Hawaii courts favor arbitration. Arbitration is a device in which the litigants agree to hire a private, independent third party to decide their case. It is generally accepted that parties will reduce litigation costs by arbitrating a matter, since the process will be streamlined. It is quite common for parties to agree to arbitrate in a contract, although any case may be resolved through arbitration (so long as all parties agree to do so).
If there is an arbitration clause in an agreement, courts are obligated to enforce it so long as the court determines that the dispute is subject to the clause in the agreement. H.R.S. section 658A-6, H.R.S. section 658A-7. Moreover, if (i) a party to the contract files a motion to compel arbitration or (ii) the court orders arbitration, then the court shall stay any proceeding that involves the same claim(s). H.R.S. section 658A-7.
Hawaii Revised Statutes (“H.R.S”) section 658A-6 states the following:
(a) An agreement contained in a record to submit to arbitration any existing or subsequent controversy arising between the parties to the agreement is valid, enforceable, and irrevocable except upon a ground that exists at law or in equity for the revocation of a contract.
(b) The court shall decide whether an agreement to arbitrate exists or a controversy is subject to an agreement to arbitrate.
(c) An arbitrator shall decide whether a condition precedent to arbitrability has been fulfilled and whether a contract containing a valid agreement to arbitrate is enforceable.
(d) If a party to a judicial proceeding challenges the existence of, or claims that a controversy is not subject to, an agreement to arbitrate, the arbitration proceeding may continue pending final resolution of the issue by the court, unless the court otherwise orders.
Further, H.R.S. section 658A-7 provides,
(a) On motion of a person showing an agreement to arbitrate and alleging another person’s refusal to arbitrate pursuant to the agreement:
(1) If the refusing party does not appear or does not oppose the motion, the court shall order the parties to arbitrate; and
(2) If the refusing party opposes the motion, the court shall proceed summarily to decide the issue and order the parties to arbitrate unless it finds that there is no enforceable agreement to arbitrate.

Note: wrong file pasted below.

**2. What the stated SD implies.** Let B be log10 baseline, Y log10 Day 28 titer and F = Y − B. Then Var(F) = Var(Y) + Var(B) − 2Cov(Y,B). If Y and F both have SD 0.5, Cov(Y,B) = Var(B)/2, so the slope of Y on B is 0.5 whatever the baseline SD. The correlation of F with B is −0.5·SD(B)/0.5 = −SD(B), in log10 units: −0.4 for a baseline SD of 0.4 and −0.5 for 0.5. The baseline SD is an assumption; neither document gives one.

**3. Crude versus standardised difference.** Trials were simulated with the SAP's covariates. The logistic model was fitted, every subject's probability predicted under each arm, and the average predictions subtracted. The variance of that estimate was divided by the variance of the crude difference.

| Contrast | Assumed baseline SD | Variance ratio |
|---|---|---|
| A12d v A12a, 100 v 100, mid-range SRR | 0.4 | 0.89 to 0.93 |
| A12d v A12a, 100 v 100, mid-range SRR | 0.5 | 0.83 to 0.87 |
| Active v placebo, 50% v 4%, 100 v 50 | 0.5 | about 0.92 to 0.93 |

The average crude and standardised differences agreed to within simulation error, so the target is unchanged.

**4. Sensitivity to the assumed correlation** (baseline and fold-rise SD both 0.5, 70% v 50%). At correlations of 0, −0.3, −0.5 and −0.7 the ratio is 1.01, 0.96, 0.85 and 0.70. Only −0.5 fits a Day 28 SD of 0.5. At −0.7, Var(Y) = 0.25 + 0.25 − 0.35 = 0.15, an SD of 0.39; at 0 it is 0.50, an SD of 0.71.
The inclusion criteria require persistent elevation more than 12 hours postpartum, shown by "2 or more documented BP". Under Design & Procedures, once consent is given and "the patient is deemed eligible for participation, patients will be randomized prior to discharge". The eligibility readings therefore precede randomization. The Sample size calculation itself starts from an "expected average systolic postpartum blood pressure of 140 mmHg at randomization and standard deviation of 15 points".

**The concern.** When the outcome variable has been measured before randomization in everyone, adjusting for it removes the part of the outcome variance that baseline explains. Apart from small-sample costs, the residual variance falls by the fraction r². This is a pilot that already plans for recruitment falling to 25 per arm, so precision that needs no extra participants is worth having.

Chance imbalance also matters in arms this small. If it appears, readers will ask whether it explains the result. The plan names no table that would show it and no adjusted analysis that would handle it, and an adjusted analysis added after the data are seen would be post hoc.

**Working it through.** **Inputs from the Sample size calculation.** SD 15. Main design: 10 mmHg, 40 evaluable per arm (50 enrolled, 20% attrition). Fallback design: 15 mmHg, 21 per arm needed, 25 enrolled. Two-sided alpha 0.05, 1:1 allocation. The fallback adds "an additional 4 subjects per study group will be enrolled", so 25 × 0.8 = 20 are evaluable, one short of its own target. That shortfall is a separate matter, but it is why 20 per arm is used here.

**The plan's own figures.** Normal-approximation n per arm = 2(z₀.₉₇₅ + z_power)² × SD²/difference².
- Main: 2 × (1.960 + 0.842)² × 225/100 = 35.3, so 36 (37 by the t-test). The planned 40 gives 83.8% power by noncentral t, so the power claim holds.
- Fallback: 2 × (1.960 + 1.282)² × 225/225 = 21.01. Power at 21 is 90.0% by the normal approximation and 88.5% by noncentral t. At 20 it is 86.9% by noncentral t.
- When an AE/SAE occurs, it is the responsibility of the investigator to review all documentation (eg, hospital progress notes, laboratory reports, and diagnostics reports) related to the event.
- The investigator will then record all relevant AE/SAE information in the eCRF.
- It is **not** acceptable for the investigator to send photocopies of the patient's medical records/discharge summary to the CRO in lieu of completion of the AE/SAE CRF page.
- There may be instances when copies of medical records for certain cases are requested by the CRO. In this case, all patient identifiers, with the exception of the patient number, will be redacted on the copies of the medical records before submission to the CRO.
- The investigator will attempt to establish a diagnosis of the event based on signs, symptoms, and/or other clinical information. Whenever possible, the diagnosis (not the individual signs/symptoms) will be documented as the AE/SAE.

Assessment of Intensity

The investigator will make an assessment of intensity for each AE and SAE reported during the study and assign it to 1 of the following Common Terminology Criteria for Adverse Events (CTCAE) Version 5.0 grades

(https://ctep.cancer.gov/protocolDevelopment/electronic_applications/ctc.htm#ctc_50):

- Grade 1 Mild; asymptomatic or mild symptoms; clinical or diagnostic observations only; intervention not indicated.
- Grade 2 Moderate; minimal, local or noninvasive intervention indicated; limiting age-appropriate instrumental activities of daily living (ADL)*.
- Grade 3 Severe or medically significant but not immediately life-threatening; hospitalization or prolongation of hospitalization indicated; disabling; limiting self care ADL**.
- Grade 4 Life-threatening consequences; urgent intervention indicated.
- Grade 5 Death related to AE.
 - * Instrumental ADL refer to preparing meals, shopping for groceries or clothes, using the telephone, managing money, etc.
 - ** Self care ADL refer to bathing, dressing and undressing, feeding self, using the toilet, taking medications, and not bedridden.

(b) On motion of a person alleging that an arbitration proceeding has been initiated or threatened but that there is no agreement to arbitrate, the court shall proceed summarily to decide the issue. If the court finds that there is an enforceable agreement to arbitrate, it shall order the parties to arbitrate.
(c) If the court finds that there is no enforceable agreement, it shall not, pursuant to subsection (a) or (b), order the parties to arbitrate.
(d) The court shall not refuse to order arbitration because the claim subject to arbitration lacks merit or grounds for the claim have not been established.
(e) If a proceeding involving a claim referable to arbitration under an alleged agreement to arbitrate is pending in court, a motion under this section shall be made in that court. Otherwise a motion under this section shall be made in any court as provided in section 658A-27.
(f) If a party makes a motion to the court to order arbitration, the court on just terms shall stay any judicial proceeding that involves a claim alleged to be subject to the arbitration until the court renders a final decision under this section.
(g) If the court orders arbitration, the court on just terms shall stay any judicial proceeding that involves a claim subject to the arbitration. If a claim subject to the arbitration is severable, the court may limit the stay to that claim.
Arbitrations are heavily favored by Hawaii Courts. The Hawaii Supreme Court in Lee v Heftel explained the rationale behind this policy:
. . .[We] emphasize the importance of utilizing alternative methods of dispute resolution in an effort to reduce the growing number of cases that crowd our courts each year. This court has long recognized the strong public policy supporting Hawaii’s arbitration statutes as codified in HRS Chapter 658. We have stated that the proclaimed policy . . . is to encourage arbitration as a means of settling differences and thereby avoiding litigation. Any doubts concerning the scope of arbitrable issues should be resolved in favor of arbitration. As with any contract, the parties’ intentions control, but those intentions are generously construed as to issues of arbitrability. The preeminent concern of Congress in passing the [Federal Arbitration] Act was to enforce private agreements into which parties had entered, [a concern which] requires that we rigorously enforce agreements to arbitrate.
Lee v. Heftel, 81 Hawaii 1,4 (1996)(no citations or brackets included).
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